At Navy graduation, Obama assails military sexual assaults
05/24/2013 12:02 PM
08/15/2013 6:29 PM
President Obama decried a recent spike in military assaults -- and appeared to criticize turmoil at the IRS -- as he delivered the commencement speech Friday at the US Naval Academy in Annapolis.
As he lauded the grads for their service, Obama called on them to uphold the honor of their service, as he talked about how the "actions of a few" have eroded public confidence in government.
"We need your honor, that inner compass that guides you, not when the path is easy and obvious, but it's hard and uncertain, that tells you the difference between that which is right and that which is wrong," he told the graduates in their white dress uniforms.
He said that those who commit sexual assaults are not only committing a crime, "they threaten the trust and discipline that makes our military strong. That's why we have to be determined to stop these crimes. Because they've got no place in the greatest military on Earth."
Obama opened his remarks on the scandal by noting that in recent decades, Americans have lost confidence in government, and that "we've seen how the actions of a few can undermine the integrity of those institutions."
He brought up mortgage companies and banks, saying they "put families in new homes and help students go to college."
But, he added, the "misdeeds of some, wild risk-taking or putting profits before people, sparked a financial crisis and deepened the recession that cost millions of Americans their jobs."
And he charged that politics where "compromise is rejected as a dirty word" and policies are "driven by special interests" have served to breed "cynicism that threatens our democracy."
He noted that civil servants do their jobs daily, "with professionalism," but said "it only takes the misconduct of a few to further erode the people's trust in their government."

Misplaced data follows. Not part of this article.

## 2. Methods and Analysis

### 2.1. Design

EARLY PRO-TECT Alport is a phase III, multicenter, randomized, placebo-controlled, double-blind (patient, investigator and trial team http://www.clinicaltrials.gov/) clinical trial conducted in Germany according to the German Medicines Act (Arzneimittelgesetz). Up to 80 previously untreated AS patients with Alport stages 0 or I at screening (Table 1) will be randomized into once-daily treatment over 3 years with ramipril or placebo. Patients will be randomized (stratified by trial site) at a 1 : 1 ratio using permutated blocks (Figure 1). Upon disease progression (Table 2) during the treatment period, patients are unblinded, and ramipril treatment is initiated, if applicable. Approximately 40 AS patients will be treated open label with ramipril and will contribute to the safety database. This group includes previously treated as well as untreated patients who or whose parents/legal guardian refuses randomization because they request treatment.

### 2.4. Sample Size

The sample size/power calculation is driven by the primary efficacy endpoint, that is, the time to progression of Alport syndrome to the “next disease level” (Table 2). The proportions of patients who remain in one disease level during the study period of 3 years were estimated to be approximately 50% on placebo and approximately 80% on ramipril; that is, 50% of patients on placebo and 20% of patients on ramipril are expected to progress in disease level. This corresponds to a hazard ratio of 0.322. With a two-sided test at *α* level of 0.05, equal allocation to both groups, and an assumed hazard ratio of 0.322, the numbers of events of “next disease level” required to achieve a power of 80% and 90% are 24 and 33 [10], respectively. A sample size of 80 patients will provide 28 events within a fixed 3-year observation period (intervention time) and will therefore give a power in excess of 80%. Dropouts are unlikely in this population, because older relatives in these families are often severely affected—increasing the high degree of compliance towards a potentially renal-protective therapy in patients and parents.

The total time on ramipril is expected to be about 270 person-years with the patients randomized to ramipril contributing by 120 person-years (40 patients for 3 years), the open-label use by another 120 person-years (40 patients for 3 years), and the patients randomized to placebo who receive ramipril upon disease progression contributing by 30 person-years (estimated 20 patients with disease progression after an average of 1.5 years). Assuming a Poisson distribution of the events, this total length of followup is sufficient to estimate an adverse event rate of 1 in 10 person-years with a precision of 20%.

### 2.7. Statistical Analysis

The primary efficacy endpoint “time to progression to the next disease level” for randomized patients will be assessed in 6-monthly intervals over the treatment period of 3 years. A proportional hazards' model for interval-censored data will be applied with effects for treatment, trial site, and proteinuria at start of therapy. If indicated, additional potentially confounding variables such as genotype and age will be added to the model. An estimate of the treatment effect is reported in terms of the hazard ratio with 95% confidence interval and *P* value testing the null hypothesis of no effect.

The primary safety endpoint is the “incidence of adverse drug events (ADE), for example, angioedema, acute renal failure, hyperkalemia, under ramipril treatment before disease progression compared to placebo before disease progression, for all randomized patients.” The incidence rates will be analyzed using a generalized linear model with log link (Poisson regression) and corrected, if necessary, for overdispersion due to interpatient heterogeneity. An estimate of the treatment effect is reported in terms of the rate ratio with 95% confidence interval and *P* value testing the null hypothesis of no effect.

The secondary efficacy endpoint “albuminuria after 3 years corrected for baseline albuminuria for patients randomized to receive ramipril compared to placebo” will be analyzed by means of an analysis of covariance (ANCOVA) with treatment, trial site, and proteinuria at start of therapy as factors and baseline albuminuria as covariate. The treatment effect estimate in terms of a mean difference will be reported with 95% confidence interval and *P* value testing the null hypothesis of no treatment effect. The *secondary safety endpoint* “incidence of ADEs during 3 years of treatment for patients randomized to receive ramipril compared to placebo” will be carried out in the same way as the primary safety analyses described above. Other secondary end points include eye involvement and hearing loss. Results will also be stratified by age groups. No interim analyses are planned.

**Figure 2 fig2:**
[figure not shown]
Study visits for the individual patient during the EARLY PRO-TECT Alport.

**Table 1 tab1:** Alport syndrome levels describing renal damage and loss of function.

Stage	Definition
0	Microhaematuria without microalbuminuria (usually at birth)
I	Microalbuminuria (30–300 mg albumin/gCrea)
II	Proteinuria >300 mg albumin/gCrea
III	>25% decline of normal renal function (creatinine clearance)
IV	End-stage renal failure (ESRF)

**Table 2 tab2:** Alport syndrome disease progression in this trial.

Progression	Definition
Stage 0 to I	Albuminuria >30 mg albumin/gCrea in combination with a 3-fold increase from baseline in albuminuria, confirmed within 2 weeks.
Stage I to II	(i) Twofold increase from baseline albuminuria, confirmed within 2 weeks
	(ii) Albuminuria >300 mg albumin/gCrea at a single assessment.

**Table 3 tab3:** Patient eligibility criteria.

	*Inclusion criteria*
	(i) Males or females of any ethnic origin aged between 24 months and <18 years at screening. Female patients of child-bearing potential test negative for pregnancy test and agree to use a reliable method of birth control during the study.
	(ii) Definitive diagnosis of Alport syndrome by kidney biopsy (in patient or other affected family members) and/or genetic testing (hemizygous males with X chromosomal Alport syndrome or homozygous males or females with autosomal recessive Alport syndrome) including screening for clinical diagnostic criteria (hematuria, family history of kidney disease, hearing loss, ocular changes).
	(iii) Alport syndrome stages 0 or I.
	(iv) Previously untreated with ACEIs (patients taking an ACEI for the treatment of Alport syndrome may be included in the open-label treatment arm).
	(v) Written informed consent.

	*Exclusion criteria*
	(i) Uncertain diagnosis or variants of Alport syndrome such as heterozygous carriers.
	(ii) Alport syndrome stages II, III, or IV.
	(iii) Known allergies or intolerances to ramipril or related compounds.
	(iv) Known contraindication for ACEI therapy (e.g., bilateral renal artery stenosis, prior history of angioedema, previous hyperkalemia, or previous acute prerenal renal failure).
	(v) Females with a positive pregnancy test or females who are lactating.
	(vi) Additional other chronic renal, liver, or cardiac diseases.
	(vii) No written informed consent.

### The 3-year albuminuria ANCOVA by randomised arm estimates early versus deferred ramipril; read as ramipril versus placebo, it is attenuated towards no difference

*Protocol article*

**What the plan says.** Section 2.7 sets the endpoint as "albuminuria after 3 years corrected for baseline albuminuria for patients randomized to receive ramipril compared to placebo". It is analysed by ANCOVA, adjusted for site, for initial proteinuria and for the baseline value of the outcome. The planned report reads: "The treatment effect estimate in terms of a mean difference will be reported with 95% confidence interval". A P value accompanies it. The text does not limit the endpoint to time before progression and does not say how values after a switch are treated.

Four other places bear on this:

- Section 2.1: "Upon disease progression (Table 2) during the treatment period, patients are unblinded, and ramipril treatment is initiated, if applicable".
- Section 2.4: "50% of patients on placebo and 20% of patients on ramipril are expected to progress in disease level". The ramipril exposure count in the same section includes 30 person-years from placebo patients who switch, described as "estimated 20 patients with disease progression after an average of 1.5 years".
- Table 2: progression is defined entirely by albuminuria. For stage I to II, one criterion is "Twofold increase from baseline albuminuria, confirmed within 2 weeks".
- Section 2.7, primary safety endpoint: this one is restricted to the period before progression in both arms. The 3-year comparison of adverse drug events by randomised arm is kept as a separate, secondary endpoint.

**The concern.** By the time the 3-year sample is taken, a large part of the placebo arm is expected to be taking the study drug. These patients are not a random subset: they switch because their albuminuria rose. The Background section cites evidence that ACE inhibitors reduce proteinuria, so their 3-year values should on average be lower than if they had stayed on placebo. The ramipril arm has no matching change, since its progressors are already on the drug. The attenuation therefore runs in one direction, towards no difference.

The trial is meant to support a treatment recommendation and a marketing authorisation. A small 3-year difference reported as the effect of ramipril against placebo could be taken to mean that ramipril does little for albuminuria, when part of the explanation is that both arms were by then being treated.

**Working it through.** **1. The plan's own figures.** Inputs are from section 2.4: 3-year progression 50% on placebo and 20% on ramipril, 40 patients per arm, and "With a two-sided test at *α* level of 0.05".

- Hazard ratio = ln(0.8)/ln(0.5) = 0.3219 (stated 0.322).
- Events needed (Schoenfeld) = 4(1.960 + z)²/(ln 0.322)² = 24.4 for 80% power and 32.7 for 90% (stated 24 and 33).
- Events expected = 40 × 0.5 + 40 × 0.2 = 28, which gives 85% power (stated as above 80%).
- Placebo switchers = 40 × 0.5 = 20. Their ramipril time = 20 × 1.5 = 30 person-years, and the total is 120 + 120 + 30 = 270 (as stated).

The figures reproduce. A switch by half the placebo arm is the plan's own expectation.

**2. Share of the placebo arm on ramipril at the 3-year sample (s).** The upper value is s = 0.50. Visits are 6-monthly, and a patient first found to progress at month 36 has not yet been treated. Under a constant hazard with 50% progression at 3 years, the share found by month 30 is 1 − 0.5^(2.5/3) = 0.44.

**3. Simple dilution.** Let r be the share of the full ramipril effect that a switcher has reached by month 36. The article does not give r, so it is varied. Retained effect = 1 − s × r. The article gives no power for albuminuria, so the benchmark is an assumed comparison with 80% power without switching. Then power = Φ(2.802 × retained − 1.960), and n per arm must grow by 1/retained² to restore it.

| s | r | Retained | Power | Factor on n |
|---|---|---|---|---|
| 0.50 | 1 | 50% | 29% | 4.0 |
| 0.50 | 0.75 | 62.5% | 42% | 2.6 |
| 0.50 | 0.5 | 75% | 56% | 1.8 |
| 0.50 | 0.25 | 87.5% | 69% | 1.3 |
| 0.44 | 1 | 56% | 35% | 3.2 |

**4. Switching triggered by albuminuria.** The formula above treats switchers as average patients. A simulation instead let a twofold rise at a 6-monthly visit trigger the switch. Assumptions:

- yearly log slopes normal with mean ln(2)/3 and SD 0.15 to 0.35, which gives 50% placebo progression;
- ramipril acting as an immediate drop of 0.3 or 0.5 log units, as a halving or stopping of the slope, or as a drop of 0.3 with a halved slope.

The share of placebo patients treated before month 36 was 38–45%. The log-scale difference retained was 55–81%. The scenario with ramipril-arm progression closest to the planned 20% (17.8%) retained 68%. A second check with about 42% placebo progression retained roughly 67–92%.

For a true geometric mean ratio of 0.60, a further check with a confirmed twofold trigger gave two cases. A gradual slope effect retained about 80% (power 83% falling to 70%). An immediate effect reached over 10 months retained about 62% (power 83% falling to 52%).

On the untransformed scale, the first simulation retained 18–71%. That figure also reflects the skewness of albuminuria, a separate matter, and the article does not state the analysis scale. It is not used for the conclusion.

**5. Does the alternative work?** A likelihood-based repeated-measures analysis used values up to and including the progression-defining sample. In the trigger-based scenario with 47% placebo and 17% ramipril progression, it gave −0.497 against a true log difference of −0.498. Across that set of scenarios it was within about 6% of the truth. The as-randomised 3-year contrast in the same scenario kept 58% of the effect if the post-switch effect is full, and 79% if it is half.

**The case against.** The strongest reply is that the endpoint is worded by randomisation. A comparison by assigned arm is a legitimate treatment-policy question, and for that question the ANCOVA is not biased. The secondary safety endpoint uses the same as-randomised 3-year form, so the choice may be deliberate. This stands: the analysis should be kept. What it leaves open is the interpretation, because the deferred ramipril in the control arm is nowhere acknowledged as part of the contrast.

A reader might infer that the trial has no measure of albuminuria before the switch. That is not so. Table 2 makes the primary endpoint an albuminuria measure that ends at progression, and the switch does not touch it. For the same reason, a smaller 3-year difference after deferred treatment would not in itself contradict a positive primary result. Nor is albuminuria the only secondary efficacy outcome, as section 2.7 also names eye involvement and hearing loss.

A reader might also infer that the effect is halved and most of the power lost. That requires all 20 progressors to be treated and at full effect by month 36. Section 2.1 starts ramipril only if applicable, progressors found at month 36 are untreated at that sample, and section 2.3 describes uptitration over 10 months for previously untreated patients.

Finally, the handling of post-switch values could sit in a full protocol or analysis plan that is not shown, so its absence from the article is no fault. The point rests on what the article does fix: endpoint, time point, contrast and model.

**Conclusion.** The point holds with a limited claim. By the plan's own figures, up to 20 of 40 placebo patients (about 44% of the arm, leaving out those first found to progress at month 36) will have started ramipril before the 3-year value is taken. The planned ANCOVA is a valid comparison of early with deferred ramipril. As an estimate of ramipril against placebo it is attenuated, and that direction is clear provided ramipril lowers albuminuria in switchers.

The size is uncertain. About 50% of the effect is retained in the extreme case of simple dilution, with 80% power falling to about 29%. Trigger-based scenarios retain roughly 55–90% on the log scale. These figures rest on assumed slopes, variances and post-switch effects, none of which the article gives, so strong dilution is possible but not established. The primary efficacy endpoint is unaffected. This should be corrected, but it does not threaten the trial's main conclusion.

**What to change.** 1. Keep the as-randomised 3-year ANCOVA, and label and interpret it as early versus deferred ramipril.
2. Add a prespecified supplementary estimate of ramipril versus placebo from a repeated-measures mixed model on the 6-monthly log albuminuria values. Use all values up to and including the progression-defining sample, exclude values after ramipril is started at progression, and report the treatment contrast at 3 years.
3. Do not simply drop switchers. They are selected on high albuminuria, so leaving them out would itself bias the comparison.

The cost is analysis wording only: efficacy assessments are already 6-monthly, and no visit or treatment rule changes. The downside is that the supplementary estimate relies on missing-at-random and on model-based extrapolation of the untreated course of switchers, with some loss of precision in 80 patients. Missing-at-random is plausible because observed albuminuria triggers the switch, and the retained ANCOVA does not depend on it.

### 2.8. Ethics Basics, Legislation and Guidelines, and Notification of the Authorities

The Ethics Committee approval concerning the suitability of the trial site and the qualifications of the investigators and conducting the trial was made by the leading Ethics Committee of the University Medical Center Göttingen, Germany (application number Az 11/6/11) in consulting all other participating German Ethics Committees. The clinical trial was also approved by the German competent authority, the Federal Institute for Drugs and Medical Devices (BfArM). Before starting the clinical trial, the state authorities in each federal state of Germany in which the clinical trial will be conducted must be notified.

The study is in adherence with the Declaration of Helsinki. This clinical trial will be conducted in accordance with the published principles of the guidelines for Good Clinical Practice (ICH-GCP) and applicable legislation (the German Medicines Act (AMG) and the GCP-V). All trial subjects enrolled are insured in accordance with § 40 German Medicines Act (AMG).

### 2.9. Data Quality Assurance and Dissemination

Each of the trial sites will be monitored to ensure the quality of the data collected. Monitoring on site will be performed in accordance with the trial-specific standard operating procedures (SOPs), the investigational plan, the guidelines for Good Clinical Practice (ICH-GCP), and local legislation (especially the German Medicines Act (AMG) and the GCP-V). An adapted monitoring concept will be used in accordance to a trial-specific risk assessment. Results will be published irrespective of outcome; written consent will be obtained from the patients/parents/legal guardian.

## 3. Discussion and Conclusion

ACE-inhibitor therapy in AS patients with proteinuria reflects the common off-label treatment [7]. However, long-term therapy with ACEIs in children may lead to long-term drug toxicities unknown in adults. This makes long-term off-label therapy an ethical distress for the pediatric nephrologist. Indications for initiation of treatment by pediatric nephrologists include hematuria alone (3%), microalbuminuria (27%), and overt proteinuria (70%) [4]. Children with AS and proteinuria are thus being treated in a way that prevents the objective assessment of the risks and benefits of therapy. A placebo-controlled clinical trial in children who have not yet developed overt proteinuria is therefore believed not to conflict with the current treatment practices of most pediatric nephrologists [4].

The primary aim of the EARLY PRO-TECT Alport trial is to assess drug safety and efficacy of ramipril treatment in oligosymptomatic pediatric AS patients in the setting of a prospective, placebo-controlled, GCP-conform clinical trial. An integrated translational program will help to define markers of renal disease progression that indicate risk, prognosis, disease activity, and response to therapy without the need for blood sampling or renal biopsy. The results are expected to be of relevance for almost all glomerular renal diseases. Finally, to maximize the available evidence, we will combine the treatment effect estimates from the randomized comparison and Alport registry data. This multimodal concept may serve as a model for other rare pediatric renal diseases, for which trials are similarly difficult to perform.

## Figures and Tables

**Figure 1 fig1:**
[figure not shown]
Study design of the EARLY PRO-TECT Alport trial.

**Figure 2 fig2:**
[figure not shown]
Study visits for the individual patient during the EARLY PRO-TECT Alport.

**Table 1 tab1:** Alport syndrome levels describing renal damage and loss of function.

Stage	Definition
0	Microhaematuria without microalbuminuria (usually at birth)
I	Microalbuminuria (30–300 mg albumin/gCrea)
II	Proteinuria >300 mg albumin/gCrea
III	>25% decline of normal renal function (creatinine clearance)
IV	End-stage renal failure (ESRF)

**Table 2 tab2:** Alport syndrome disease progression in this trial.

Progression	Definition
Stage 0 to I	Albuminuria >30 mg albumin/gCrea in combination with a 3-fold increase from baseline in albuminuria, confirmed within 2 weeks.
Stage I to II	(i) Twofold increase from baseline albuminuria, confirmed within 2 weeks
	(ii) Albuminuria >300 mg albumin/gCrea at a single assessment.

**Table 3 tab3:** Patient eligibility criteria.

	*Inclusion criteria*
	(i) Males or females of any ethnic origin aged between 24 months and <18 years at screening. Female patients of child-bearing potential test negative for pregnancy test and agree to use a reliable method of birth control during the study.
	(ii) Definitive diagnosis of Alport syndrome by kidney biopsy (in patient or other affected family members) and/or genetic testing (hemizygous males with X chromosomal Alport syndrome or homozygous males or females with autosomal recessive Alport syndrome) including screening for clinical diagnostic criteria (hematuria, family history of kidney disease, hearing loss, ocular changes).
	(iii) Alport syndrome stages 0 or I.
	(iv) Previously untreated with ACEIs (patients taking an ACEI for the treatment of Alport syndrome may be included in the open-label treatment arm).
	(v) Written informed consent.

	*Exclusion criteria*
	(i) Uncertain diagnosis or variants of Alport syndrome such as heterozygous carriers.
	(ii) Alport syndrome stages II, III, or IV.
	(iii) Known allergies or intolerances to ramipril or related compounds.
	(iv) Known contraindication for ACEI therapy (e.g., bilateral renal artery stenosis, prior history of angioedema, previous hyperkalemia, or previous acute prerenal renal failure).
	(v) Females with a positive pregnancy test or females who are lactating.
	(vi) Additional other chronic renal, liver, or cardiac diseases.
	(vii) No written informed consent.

He lauded the military for serving as "one American team," but added, "we must acknowledge that even here, even in our military, we've seen how the misconduct of some can have effects that ripple far and wide."
He likened the damage caused by sexual assaults seemingly to the pictures of soliders degrading detainees at the Abu Ghraib prison camp, saying that "a single image from the battlefield of troops falling short of their standards can go viral and endanger our forces and undermine our efforts to achieve security and peace."
He told the graduates he was telling them because they are "about to assume the burden of leadership. As officers, you'll be trusted with the most awesome of responsibilities, the lives of the men and women under your command. And when your service is complete, many of you will go on to help lead your communities, America's companies. You will lead this country.
"And if we want to restore the trust that the American people deserve to have in their institutions, all of us have to do our part. And those of us in leadership, myself included, have to constantly strive to remain worthy of the public trust."
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